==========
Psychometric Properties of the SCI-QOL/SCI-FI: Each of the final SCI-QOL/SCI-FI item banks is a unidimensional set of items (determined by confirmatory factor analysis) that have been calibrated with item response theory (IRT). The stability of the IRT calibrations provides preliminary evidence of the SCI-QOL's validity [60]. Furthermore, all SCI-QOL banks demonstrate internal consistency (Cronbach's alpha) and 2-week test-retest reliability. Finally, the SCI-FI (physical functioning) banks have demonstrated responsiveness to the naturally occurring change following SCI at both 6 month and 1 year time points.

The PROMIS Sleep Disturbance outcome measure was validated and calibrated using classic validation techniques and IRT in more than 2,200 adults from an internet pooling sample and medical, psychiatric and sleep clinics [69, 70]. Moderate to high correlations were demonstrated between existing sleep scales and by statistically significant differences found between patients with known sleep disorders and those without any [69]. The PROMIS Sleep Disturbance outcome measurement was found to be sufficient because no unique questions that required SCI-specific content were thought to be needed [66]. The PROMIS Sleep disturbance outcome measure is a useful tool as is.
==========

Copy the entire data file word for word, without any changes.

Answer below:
Psychometric Properties of the SCI-QOL/SCI-FI: Each of the final SCI-QOL/SCI-FI item banks is a unidimensional set of items (determined by confirmatory factor analysis) that have been calibrated with item response theory (IRT). The stability of the IRT calibrations provides preliminary evidence of the SCI-QOL's validity [60]. Furthermore, all SCI-QOL banks demonstrate internal consistency (Cronbach's alpha) and 2-week test-retest reliability. Finally, the SCI-FI (physical functioning) banks have demonstrated responsiveness to the naturally occurring change following SCI at both 6 month and 1 year time points.

The PROMIS Sleep Disturbance outcome measure was validated and calibrated using classic validation techniques and IRT in more than 2,200 adults from an internet pooling sample and medical, psychiatric and sleep clinics [69, 70]. Moderate to high correlations were demonstrated between existing sleep scales and by statistically significant differences found between patients with known sleep disorders and those without any [69]. The PROMIS Sleep Disturbance outcome measurement was found to be sufficient because no unique questions that required SCI-specific content were thought to be needed [66]. The PROMIS Sleep disturbance outcome measure is a useful tool as is.